Fig. 24 shows the comparison results for three different cases viz. i. With no Baffle ii. Baffle with no vents iii. Baffle with rectangular vents. It is evident that results are better with Baffe compared

Fig. 24: Comparison graph for Temperature and Pressure drop for SPP with Baffle & with no Baffle

n

n

Battery

Inverter

Battery

Inverter

Controller

Controller

Pressure drop

Battery

Pressure drop

Battery

Inverter

Inverter

Controller

Pressure drop

Controller

Pressure drop

Battery

Battery

Inverter

Controller

Inverter

Controller

Pressure drop

Pressure drop

COMPARISON OF RESULTS WITH ANALYTICAL RESULTS

Considering flow to be incompressible and steady, Applying simple mass balance i.e. flow at inlet = flow at outlet. Since same areas provided at both

to the case without Baffles. In the cases with Baffles, Baffle without vents gives reduced temperatures but with increased pressure drops.

3.5.2d. Pressure losses and Pumping power cost

Pressure drop is directly proportional to the Pumping power. Among the various cases studied, pressure losses are minimum for the case without Baffle and case with Baffle having rectangular

inlet and outlet, the velocity at both inlet and outlet

should be 6.0 m/s as per manual calculations. It is observed to be same from CFD as well. This is applicable for both 2-D & 3-D cases.

Similarly, considering heat balance, the heat dissipated by the heat devices should be equal to heat carried away by the fluid. This is verified in both 2-D & 3-D cases.

2-D case:

Fluid temperature rise by analytical method: 0.88

vents though the later is having

slightly lesser

Fluid temperature rise by CFD: 0.809

pressure drop (Fig. 24). It is obvious that Baffles result is higher drops at the entry, but pressure losses further downstream are also important. In general when the ventilation design is void of constrictions, pressure losses can be reduced which is also evident from CFD results. However, CFD plays a major role in determining the exact pressure drops which will be very useful to the designer.

3-D case:

Fluid temperature rise by analytical method: 4.0 Fluid temperature rise by CFD: 4.0

Thus it is evident that the CFD results are justified as both mass and heat balances are maintained.

3.7 CONCLUSIONS

The following conclusions can be drawn based on

CFD analysis carried out on Solar Power Pack

(SPP) enclosure consisting Battery Bank, Inverter and Controller.

1, CFD is very powerful tool to determine the exact pressure drops, maximum velocities and temperatures.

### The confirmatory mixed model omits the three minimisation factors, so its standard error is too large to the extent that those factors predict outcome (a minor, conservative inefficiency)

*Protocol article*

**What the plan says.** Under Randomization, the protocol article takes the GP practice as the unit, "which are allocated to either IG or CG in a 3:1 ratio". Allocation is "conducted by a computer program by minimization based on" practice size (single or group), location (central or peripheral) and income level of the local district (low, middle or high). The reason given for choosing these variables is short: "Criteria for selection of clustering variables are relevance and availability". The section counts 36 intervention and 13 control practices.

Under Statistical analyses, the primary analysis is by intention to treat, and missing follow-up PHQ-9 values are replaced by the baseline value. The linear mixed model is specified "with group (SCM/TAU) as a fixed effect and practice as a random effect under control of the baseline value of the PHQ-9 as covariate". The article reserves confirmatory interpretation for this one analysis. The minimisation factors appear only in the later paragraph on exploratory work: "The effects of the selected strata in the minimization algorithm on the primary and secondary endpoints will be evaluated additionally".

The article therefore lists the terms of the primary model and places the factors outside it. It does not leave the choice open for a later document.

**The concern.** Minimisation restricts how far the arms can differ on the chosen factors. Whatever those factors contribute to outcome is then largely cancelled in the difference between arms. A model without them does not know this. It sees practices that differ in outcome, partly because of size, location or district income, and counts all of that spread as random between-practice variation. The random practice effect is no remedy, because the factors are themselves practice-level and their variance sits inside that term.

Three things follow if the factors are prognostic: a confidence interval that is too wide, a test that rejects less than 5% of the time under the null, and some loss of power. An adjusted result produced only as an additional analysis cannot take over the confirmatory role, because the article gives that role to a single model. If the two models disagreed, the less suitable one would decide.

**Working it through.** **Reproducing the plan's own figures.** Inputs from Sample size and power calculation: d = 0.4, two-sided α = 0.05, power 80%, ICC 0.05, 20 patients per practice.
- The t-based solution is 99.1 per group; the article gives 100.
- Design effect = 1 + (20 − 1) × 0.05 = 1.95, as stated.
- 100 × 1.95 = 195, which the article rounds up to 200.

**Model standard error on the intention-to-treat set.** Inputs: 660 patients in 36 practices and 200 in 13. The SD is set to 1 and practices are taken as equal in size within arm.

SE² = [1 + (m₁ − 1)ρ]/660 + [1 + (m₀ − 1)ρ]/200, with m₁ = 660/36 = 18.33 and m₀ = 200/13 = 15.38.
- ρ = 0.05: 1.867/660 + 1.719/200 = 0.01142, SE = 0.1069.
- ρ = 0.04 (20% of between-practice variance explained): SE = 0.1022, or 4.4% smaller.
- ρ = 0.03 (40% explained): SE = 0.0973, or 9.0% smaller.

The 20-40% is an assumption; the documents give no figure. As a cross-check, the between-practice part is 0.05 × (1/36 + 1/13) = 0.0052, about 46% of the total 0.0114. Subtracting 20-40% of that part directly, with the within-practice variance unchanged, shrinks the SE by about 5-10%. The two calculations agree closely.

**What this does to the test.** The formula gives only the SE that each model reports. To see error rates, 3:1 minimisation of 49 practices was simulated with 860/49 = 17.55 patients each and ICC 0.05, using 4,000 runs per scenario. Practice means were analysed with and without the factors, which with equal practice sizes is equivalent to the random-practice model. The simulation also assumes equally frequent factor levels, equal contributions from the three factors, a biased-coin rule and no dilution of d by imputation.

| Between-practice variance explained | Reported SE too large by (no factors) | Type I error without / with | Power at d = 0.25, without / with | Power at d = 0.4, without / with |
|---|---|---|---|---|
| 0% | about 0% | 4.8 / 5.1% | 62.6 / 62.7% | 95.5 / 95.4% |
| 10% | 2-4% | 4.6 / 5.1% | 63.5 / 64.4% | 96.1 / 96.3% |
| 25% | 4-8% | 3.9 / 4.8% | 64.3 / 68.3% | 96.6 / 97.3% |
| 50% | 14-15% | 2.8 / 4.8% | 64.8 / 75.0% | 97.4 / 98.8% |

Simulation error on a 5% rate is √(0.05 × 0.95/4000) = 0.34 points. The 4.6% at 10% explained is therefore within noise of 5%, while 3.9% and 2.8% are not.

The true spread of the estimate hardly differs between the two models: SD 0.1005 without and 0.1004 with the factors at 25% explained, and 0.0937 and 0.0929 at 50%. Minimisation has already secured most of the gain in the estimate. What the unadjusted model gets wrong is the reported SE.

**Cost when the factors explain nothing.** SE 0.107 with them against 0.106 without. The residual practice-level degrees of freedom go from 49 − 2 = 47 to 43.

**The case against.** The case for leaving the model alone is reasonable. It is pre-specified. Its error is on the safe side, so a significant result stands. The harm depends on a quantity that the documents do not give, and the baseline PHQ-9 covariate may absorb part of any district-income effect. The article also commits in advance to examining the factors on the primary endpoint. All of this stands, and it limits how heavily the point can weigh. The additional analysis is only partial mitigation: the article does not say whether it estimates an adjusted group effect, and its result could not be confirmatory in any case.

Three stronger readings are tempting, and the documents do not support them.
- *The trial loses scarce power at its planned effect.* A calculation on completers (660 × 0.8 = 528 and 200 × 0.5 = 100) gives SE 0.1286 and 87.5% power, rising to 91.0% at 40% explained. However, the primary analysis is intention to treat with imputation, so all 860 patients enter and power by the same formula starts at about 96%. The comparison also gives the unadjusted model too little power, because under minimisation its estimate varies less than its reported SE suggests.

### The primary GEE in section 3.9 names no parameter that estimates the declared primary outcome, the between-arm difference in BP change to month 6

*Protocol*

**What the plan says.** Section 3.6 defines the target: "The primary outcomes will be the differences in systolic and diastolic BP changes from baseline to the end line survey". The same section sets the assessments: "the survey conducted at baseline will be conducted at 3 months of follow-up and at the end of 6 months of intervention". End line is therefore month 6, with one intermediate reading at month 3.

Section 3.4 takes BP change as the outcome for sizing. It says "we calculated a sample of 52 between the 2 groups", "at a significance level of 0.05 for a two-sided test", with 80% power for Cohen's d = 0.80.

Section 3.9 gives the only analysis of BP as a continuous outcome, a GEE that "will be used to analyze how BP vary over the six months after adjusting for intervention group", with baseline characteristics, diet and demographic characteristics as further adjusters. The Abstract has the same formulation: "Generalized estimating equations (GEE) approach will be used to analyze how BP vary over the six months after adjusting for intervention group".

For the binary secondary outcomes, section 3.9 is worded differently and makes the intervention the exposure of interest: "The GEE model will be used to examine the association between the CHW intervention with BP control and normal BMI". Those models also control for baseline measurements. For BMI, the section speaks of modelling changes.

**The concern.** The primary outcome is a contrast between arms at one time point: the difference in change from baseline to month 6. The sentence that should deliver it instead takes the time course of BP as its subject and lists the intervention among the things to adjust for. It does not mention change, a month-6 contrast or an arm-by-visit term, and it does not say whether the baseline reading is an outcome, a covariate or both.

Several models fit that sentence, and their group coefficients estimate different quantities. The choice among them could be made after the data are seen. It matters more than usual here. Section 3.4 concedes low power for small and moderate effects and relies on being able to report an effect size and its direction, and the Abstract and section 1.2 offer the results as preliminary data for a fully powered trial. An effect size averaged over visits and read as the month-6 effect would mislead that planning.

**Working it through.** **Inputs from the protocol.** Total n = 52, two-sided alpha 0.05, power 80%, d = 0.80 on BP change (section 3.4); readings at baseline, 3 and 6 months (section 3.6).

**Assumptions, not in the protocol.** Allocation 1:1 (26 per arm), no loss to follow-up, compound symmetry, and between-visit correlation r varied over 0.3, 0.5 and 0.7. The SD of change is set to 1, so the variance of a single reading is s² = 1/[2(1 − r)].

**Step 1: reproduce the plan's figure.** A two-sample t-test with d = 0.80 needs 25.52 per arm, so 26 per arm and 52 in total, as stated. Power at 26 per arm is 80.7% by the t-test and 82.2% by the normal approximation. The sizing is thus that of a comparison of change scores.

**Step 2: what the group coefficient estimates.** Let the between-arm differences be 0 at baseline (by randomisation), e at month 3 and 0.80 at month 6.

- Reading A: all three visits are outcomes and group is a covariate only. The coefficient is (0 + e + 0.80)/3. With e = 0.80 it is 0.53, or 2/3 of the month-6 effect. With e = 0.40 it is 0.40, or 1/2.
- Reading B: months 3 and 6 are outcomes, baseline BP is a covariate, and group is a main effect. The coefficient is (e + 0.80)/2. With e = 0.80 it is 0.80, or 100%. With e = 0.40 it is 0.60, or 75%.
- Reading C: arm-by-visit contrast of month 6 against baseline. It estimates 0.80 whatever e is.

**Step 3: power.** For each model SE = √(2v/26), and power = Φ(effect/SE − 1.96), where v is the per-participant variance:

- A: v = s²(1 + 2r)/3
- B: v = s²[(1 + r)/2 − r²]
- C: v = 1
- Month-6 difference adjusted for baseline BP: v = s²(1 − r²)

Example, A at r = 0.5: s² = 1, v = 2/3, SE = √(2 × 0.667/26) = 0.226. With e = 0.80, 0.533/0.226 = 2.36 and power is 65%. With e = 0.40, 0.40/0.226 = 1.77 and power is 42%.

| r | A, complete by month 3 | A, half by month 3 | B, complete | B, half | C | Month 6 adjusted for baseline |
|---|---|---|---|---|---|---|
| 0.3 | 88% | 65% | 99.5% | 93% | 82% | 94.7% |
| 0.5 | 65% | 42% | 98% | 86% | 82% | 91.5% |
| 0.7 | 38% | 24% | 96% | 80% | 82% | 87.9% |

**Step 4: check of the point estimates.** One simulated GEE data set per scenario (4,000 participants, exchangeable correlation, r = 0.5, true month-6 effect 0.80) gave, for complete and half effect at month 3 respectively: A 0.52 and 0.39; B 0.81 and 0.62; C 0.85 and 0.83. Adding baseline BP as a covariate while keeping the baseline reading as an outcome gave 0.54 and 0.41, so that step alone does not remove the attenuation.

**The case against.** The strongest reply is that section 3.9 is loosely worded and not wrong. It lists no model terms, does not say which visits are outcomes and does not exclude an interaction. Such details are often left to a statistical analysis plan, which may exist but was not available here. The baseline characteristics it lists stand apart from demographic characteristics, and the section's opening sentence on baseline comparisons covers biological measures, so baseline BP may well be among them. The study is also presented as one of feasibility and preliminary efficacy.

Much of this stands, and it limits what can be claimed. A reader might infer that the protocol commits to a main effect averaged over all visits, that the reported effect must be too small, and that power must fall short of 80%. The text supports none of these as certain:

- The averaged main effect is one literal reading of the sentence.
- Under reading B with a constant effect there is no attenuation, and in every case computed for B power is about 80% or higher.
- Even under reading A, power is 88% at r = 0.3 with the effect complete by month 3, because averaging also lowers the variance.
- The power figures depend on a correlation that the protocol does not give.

CFD also provides insight of the cooling and ventilation problem, by determining velocity and

temperature distributions. designer.

This will help the

Parametric studies have been carried out to understand the effect of following parameters:

Location of Inlet vent

Location of exhaust fan (outlet vent)

Provision of Baffles

Effect of Baffles with and without vents

It can be concluded that for minimizing temperatures, Baffles without vents are recommended though there is a higher pressure drop.

Considering both temperature and pressure drop, Baffle with rectangular holes is recommended.

It must be concluded that the present study is by no means exhaustive and there is further scope for optimization. However, the CFD results are very useful to the designer and these results will help him to make decisions faster. Further, they will aid in preparing a ready reckoner for cooling and ventilation design.

ACKNOWLEDGMENT

We would like to thank the Global Academy of Technology college management and Department of Mechanical Engineering, (VTU Research Centre) for providing us the facility to successfully complete this project and encouraging us in publishing paper. We also thank M/s. SunEdison for providing data at critical junctures and their overall support.

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Hoffman- A Pentair Company, Heat dissipation in Electrical enclosure, Technical information on Thermal Management of Electrical enclosures, Â©2003 Hoffman Enclosures Inc.

Bud Industries, Inc., Enclosure Design Tips Handbook, July 2007,

Â© Bud Industries Inc.

Mahendra Wankhede, Vivek Khaire, Dr. Avijit Goswami and Prof. S. D. Mahajan, Evaluation of cooling solutions for outdoor electronics, Journal on electronics cooling from electronics-cooling.com, Volume 16, No. 3, Fall 2010

Tom Kowalski and Amir Radmehr, Thermal Analysis of an Electronics Enclosure: Coupling Flow Network Modeling (FNM) and Computational Fluid Dynamics (CFD), no details

SÃ¼ddeutscher Verlag onpact (Rittal GmbH & Co. KG), Project Planning Manual: Enclosure Heat Dissipation, Â© 2009 by SÃ¼ddeutscher Verlag onpact

Anetis Stylianos, The process of heat transfer and fluid flow in CFD problems, American Journal of Science and Technology, 2014, 1(1): 36-49

A practical formula for air-cooled boards in ventilated enclosures, from link: http://www.electronics- cooling.com/1997/09/a-practical-formula-for-air-cooled- boards- in-ventilated-enclosures/

ANSYS Fluent User Guide, Release 15.0, Nov. 2013 and ANSYS Fluent 12.0, Theory guide, April 2009

H K Versteeg and W Malalasekara, Computational Fluid Dynamics- Finite Volume Method, Text book of CFD, edition 1995

Younus. A. Cengel, Text book of Heat transfer- chapter 15- cooling of electronic equipments